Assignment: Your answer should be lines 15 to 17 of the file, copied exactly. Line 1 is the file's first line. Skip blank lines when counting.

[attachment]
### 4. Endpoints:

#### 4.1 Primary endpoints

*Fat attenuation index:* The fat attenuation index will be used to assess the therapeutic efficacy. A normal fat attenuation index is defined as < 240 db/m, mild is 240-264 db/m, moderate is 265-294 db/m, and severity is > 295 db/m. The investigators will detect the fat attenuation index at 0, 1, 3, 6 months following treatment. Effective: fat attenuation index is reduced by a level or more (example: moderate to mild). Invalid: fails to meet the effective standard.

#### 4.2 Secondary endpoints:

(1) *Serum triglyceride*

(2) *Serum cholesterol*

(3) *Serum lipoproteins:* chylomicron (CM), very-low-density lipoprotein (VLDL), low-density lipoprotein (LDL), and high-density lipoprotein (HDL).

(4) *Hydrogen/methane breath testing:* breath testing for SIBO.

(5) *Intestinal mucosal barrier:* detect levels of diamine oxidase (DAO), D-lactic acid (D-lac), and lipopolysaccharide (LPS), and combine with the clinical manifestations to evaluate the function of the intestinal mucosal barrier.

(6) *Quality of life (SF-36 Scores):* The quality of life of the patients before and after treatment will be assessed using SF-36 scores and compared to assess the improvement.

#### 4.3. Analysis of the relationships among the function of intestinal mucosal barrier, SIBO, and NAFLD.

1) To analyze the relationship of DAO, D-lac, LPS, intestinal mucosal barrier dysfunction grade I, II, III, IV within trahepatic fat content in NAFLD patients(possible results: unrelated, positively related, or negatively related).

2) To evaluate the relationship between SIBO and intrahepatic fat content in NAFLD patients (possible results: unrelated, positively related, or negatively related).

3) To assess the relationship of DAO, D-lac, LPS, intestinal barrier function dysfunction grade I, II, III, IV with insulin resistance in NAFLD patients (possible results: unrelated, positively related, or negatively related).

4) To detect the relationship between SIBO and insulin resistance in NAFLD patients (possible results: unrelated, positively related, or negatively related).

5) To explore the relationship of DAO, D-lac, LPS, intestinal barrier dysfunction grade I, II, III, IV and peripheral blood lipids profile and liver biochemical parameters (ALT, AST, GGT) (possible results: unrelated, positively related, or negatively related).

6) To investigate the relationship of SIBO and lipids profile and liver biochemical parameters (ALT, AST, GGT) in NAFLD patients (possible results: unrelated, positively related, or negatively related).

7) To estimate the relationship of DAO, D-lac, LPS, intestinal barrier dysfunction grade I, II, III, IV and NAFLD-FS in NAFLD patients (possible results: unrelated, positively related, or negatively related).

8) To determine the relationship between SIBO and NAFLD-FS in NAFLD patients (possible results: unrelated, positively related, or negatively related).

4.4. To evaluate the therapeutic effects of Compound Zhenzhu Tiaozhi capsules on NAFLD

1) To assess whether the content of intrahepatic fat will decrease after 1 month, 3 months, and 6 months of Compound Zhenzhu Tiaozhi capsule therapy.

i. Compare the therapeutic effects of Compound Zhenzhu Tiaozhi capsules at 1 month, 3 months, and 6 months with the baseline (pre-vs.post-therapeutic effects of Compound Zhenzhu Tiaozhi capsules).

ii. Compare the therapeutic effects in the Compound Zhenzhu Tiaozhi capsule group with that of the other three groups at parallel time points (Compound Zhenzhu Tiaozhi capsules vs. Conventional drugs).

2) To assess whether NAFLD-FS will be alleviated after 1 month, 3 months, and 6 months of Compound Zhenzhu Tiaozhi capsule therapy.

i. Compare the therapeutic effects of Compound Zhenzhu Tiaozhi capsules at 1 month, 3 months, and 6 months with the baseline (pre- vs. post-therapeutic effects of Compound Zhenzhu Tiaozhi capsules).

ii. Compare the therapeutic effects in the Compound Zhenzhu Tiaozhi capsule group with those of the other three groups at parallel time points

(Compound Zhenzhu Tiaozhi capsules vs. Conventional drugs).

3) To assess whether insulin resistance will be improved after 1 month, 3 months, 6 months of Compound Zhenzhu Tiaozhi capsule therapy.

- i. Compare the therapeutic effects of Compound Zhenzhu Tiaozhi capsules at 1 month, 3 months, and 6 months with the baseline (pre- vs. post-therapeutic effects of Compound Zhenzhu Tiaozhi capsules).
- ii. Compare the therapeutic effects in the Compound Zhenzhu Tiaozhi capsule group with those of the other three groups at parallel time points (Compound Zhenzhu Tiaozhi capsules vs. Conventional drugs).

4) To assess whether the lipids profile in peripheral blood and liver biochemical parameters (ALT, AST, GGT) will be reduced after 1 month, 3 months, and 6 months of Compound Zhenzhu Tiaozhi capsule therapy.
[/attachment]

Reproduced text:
4) To detect the relationship between SIBO and insulin resistance in NAFLD patients (possible results: unrelated, positively related, or negatively related).

5) To explore the relationship of DAO, D-lac, LPS, intestinal barrier dysfunction grade I, II, III, IV and peripheral blood lipids profile and liver biochemical parameters (ALT, AST, GGT) (possible results: unrelated, positively related, or negatively related).

6) To investigate the relationship of SIBO and lipids profile and liver biochemical parameters (ALT, AST, GGT) in NAFLD patients (possible results: unrelated, positively related, or negatively related).